Even though the state of the human remains was found but still we could get so much information of them. Displaying a slide with an image of a head was found and still has the tongue even after about 3000 years.
One of the remains found has a stick up the spine to straighten it and Dr. Suzanne suggests that it might be a way to make the deceased look more powerful during the journey to the afterlife with Anubis.
As there are about 20-30 meters to clean so maybe 19thDynasty remains would be found although the burial shaft had been looted already.
 There are coffin parts and textiles were found too dated to TIP (Third Intermediate Period)
Regarding the future work on the human remains, Dr. Suzanne said “Maybe give them their names back and the proper burial they would have had 3000 years ago. Scientifically make sense to their lives.” Which shows more of a genuine approach to the excavation full of respect to their past. It is like saying in simple words “We are not here just to dig for any academic or personal glory and achievement but more importantly to help to make the Ancient Egyptians lives complete according to their believes and let them rest in peace respectfully.”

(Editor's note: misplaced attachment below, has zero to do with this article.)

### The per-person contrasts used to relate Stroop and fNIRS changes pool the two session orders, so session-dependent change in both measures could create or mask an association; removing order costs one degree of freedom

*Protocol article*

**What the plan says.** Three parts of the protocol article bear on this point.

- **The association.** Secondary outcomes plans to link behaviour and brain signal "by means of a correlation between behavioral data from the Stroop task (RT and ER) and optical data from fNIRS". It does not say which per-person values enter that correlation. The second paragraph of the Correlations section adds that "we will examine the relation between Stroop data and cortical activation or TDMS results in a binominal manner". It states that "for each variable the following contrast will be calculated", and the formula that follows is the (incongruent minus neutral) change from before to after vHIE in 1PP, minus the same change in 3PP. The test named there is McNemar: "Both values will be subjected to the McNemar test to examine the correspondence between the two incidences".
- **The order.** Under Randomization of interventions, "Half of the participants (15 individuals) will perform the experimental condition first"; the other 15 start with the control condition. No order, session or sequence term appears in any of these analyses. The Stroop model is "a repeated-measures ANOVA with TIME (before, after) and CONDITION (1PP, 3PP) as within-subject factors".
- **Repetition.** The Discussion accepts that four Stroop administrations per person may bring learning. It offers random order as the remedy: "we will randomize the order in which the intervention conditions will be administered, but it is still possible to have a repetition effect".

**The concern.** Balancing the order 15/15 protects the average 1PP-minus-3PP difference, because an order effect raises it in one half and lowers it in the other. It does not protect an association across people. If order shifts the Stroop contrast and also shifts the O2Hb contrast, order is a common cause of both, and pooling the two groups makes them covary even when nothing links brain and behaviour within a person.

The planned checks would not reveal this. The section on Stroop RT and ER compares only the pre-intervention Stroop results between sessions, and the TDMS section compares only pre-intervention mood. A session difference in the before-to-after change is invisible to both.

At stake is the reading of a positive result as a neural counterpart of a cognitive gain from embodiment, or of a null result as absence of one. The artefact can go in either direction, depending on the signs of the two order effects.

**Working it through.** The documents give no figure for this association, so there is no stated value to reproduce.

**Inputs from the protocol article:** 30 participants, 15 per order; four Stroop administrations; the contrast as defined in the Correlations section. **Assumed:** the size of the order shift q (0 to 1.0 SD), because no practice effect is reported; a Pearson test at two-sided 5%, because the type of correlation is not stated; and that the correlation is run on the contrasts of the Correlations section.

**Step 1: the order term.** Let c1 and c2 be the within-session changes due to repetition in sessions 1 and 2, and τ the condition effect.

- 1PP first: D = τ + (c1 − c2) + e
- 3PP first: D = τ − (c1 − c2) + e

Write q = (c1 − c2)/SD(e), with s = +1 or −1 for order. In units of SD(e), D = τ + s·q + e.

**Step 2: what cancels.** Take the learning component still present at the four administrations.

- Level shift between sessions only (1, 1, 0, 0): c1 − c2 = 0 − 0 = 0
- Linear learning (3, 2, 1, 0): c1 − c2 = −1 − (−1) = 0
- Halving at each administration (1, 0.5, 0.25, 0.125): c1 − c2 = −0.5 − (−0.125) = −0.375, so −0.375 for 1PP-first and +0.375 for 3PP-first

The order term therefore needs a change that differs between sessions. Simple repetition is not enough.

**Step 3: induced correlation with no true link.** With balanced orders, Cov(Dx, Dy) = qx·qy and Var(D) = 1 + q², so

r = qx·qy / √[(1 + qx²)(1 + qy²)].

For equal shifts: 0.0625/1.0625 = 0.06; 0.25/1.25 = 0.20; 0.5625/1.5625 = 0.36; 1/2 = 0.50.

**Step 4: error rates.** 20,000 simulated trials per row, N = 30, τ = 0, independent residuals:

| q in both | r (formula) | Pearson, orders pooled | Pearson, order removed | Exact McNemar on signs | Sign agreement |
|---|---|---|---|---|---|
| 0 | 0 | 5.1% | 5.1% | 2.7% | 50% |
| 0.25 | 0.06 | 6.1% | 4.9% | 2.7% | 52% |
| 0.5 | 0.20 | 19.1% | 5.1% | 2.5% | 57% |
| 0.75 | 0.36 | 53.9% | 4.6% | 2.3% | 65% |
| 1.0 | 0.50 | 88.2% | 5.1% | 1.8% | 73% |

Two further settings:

The Iconography in the tomb
Hathor “Mistress of the west coming out of the mountain”
Mut as a tree goddess pouring offerings of cool water for the deceased

First: Hathor emerges from the mountain
Papyrus motif recalls her role as a guardian of Horus in the marsh and there is another one in the second room.
Second: Nut and the sycamore tree
Nut is protective (Sun god passes through her) and she is regenerative as a mother goddess
– Book of the Dead spell 59 associates her with cool water which she pours out for the deceased.
– Maybe associated with water because sycamores need a lot of water, artificial gardens or pools. Also there are two of them, No idea why
Although later in the lecture Dr. Suzanne proposed that maybe there were 2 different artists. The proposal supported by two different styles, examples in depictions of the ears and fingers.
The work is still ongoing to continue cleaning and documenting the tomb. Digital epigraphy will continue and then the conservation would take place as Dr. Suzanne referred to the previous lecture by Dr. Violeta Pereyra and the laser cleaning technique which she thinks that could be a possible option for TT16.

If you would like to contribute to this project, tax-deductable donations can be made through the University of Memphis. For details, please email Dr. Suzanne Onstine on sonstine@memphis.edu

Also you could read Dr. Suzanne Onstine’s article about the time of the uprising in Egypt titled “Excavation and Revolution” published in History Happenings (A newsletter published by the Department of History, the University of Memphis) April 2011. Click Here